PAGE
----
In 1904, writer Upton Sinclair spent several weeks living and working with immigrants in the meatpacking industry in Chicago. His observations of the misery and squalor there became the basis for his novel, “The Jungle,” which spurred widespread public revulsion over the unsanitary conditions in the plants.
At the time, President Teddy Roosevelt called Sinclair, who was a socialist, “a crackpot” and sent emissaries to inspect the stockyards and plants. They reported back that conditions in the meatpacking plants were, in fact, revolting. Eventually, public pressure moved Congress to enact the Meat Inspection Act and the law that established the agency that later became the Food and Drug Administration. If you’ve never had E. coli from tainted food, thank Upton Sinclair.
The author, who had sought to galvanize the country about the workers’ plight, later lamented: “I aimed at the public’s heart, and by accident I hit it in the stomach.”
A century later, Barbara Ehrenreich sought to hit where Sinclair had missed by chronicling her efforts to survive as a low-wage worker in Maine, Minnesota and Florida. The result was “Nickel and Dimed: On (Not) Getting By in America,” which I wrote about in last week’s column on a local effort to have the book removed from a high school curriculum.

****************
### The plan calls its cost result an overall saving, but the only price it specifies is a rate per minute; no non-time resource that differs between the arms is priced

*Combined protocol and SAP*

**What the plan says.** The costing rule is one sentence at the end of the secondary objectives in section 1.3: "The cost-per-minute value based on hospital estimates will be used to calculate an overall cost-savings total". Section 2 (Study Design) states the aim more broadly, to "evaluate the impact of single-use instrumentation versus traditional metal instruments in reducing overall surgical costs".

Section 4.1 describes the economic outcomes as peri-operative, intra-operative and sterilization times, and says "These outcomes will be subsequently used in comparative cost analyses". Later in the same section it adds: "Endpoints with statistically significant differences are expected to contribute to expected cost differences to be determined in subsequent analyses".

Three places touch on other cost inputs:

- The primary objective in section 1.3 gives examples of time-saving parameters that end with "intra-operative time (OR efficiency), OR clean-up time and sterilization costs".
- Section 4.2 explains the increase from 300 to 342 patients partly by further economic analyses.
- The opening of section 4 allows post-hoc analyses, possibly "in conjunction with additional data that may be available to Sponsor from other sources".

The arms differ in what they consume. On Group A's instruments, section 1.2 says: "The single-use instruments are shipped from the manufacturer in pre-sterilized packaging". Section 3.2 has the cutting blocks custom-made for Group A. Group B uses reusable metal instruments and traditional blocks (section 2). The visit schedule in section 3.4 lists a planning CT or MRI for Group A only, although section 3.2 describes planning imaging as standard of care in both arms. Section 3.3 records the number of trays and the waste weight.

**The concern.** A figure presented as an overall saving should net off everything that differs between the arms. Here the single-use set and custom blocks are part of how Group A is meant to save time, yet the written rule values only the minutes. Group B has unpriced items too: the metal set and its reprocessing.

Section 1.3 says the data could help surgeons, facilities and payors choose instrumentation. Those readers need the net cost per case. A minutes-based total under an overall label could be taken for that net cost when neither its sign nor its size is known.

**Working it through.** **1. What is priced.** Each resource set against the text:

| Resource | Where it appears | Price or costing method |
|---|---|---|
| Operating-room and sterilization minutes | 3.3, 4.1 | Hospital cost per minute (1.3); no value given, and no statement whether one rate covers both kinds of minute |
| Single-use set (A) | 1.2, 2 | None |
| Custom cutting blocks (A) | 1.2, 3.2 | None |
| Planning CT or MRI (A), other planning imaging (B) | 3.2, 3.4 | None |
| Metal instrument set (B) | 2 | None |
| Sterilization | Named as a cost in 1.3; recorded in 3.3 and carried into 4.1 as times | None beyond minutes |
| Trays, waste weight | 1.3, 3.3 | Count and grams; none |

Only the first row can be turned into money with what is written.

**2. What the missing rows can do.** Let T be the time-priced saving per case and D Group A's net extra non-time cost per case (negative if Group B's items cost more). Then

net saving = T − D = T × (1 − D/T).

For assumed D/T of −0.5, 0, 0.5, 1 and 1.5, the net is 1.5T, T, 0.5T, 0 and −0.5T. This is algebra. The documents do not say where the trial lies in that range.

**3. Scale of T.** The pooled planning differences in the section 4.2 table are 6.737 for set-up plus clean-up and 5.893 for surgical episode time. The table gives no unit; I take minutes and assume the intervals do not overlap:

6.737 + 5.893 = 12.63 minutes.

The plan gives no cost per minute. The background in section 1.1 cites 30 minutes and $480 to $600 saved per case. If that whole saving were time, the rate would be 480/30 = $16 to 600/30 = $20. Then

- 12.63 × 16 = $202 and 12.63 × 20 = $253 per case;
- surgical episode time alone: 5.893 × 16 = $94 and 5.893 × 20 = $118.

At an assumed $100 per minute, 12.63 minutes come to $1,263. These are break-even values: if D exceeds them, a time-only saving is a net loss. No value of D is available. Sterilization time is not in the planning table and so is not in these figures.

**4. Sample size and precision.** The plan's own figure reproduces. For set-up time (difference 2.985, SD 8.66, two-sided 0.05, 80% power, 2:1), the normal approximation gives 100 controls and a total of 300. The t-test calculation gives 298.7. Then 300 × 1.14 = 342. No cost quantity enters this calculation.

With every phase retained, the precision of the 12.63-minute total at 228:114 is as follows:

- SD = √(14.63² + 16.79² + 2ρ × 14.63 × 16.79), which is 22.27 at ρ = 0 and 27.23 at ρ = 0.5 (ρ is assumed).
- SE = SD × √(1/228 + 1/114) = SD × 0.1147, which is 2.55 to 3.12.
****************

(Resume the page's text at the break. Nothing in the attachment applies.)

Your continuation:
Eric Adams of Lower Saucon Township had urged the Easton Area School District to stop teaching the book as part of an 11th grade advanced placement class. Adams sent me a copy of his arguments against “Nickel and Dimed” and I’ve attached it to this article. He tells me he submitted the same statement to Southern Lehigh, Nazareth and Easton school districts.
A couple of quick points in response:
- Adams argues that the book belittles Christians – and he’s right. But the Christians Ehrenreich criticizes are a church group that runs her ragged as a waitress and then leaves a $1 tip on a $92 bill. She also attends a revival one night and complains that the preachers say nothing about Christ’s “socialist” teachings about feeding the hungry and caring for the poor.
- Adams is correct that Ehrenreich makes it clear she used marijuana and tries to pass a drug test to get a job. I have mixed feelings about whether marijuana should be decriminalized but for now I’ll defer here to that wild-eyed liberal Pat Robertson, founder of “The 700 Club,” who announced the other day that pot should be legalized.
Adams’ strongest argument is that a school’s curriculum is essentially prime real estate – and educators can only teach a limited number of books each year. On his list of accomplished writers he’d presumably like to see taught more often, he lists Shakespeare.
So let’s take “Hamlet.” Running through this masterpiece are themes of suicide, madness and incest in a plot that ends in a familial bloodbath of stabbings and poisonings with Hamlet’s mother, stepfather/uncle and Hamlet among the dead. Talk about a dysfunctional family.
It’s pure genius – everyone should read it – but let’s be clear: Next to that, pot smoking looks like jaywalking. That’s one of the beauties of books – we can read about something without feeling compelled to do it.
Finally, last week’s column drew a fair bit of comment and my favorite came from Easton High senior Brett Bonfanti who said his advanced placement English class read “Nickel and Dimed” last year and “there are a lot of misconceptions about the way it was taught.”
A self-described conservative, Bonfanti said he refuted Ehrenreich’s claims in class discussions. He added that “it is an insult to us students, who work very hard, to have others think that we could be so easily indoctrinated.”